This radical reorienting of rights geared towards “redistributive change” is absolutely part of an Obama administration. Those that deny it are either propagandists or denying the truth to themselves.

One Comment leave one →
  1. Timmy C. permalink
    October 30, 2008 9:10 am

    First: I’d think it fair to ask of any criticisms of Sunstein: does Barack hold that view?

    But I know Sunstein’s writings well. And he’s really really not a good example to trot out to show “radicalism” of Obama supporters. He’s really not.

    But I guess they can’t trot out Obama supporter and advisers Warren Buffet, or Former Chairman of the Fed Reserve Volker as evidence, since they are still “fooled” and don’t yet see his secret socialism lurking.

    I like Sunstein’s political philosophy of the Court a LOT, and I’d think you would too. His view of the Court and the Constitution is very much a “minimalist.” And he criticizes judicial overreach, and overeach of putting public policy into the Constitution before the public debate at the people’s level is finished.

    For instance, although very much prochoice, he criticizes Roe as an overreach at it’s time: the judges going too far, too fast, beyond where the people were yet. He is a true believer that public policy should be best handled at the legislative level.

    Second: FDR, and Sunstein were speaking metaphorically… neither were talking about actually creating more articles to the Constitution.

    FDR referred to them “so to speak” as a second bill of rights. Here is Sunstein himself on that point:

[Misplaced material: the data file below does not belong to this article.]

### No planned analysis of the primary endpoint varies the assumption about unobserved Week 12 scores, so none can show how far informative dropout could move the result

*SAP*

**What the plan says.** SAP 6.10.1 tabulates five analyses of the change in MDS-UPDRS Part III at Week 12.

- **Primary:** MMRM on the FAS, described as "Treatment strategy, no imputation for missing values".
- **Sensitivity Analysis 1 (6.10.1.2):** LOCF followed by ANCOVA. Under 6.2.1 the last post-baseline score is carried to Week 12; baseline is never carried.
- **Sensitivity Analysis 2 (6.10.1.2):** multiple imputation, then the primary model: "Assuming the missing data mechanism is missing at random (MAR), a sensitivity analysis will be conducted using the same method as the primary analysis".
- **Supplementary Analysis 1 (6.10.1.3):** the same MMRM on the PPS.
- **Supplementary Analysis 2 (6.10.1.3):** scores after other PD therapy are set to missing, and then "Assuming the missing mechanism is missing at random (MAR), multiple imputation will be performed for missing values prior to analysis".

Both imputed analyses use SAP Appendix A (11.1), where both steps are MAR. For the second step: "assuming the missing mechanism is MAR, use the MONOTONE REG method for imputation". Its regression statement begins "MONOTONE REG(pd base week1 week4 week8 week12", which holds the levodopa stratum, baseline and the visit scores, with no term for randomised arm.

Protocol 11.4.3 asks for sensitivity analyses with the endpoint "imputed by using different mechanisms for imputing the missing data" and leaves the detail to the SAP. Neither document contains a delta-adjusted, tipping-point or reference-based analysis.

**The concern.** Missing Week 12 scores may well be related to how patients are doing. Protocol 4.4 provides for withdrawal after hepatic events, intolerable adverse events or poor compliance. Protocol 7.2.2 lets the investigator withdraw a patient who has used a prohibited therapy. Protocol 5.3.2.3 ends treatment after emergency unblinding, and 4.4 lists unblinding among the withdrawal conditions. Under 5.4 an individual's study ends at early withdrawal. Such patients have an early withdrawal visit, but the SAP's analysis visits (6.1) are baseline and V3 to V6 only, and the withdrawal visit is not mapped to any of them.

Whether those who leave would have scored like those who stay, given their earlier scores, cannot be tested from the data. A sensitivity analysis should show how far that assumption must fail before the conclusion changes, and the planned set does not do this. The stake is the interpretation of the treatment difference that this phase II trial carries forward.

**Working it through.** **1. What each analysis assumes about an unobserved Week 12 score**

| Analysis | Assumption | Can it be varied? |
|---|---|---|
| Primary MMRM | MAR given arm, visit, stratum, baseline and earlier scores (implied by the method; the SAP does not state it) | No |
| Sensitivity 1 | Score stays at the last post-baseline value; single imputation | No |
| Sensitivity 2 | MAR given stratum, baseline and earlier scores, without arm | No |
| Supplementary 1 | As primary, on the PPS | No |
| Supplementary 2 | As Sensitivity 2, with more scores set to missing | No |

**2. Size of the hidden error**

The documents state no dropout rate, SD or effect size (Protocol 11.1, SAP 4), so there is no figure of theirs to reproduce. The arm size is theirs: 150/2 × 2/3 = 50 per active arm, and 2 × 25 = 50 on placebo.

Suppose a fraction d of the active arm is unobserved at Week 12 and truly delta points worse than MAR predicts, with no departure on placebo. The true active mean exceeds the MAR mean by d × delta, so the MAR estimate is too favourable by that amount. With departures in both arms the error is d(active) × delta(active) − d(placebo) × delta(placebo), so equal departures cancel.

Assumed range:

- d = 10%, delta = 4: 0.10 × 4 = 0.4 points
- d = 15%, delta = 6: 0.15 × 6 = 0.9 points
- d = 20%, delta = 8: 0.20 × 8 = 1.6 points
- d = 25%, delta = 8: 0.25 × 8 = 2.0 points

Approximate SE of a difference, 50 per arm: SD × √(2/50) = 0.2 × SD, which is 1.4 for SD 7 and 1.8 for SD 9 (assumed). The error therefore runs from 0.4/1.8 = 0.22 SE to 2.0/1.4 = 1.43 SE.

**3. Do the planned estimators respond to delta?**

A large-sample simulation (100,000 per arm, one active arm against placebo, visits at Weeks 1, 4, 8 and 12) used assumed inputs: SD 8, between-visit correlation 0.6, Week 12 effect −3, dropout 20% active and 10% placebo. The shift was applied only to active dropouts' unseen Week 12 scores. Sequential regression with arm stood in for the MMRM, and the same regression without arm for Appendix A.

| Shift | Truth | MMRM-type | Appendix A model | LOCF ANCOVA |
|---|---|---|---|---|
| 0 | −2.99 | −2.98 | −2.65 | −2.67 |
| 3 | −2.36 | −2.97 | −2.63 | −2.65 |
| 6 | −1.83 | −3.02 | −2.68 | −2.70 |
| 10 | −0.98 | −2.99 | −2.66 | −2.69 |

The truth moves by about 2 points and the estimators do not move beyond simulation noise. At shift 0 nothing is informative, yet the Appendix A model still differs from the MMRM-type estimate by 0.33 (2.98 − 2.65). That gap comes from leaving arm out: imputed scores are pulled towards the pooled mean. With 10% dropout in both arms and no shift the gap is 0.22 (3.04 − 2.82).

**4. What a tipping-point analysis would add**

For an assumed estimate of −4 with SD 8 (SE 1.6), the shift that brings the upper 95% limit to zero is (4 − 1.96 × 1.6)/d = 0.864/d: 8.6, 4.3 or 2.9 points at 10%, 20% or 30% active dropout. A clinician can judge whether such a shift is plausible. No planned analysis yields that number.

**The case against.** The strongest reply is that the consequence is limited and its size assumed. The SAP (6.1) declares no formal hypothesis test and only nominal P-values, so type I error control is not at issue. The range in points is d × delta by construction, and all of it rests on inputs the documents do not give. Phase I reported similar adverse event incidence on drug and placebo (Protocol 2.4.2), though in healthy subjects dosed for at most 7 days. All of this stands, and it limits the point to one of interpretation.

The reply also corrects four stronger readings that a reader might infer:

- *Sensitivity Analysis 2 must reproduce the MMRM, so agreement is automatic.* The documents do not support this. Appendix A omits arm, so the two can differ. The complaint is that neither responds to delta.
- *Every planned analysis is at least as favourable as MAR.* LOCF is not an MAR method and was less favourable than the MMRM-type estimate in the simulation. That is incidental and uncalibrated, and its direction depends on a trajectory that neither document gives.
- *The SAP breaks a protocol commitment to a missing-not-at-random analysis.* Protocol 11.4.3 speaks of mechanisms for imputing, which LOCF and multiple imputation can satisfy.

“Roosevelt did not argue that the Constitution should be amended to include the “Second Bill of Rights.” But he did believe that social and economic rights ought to be seen as a defining part of our political culture, closely akin to the Declaration of Independence — a place to look for our deepest commitments.”

    You can read a good article sized summary of his views on the metaphorical “Second Bill of Rights” here:

    Third: The whole final (?) line of attack by McCain that because Barack supports a federal taxes that he is a “redistributor” is his least effective attack so far I think.

    Barack’s tax policy of lowering taxes for almost everyone working has left him no way to call Barack a “tax raiser” so he can now only criticize him for being a “redistributor” I guess.

    But does allowing Bush’s tax cuts to revert back to Clinton levels then mean that Nixon was a Socialist for allowing higher tax rates?

    And did I miss something or doesn’t McCain support Federal income taxes to support schools in poor neighborhoods?

    On a more philosophical level, interesting to hash out if all the rights in the Constitution are “negative” or if they all ONLY refer to restricting the State.

    Here is Sunstein on that, from the earlier link:

    Consider the widespread view that democracies should respect “negative rights,” or rights against government interference, but should not acknowledge “positive rights,” or rights to government help. This view is tangled in a massive confusion, and for one simple reason: The so-called negative rights are rights to government help, too. To see the problem, begin with the two foundations of a market economy: private property and freedom of contract. Neither of these can be guaranteed by laissez-faire, because both require government assistance. Private property depends on property rights, which do not exist without government and law.”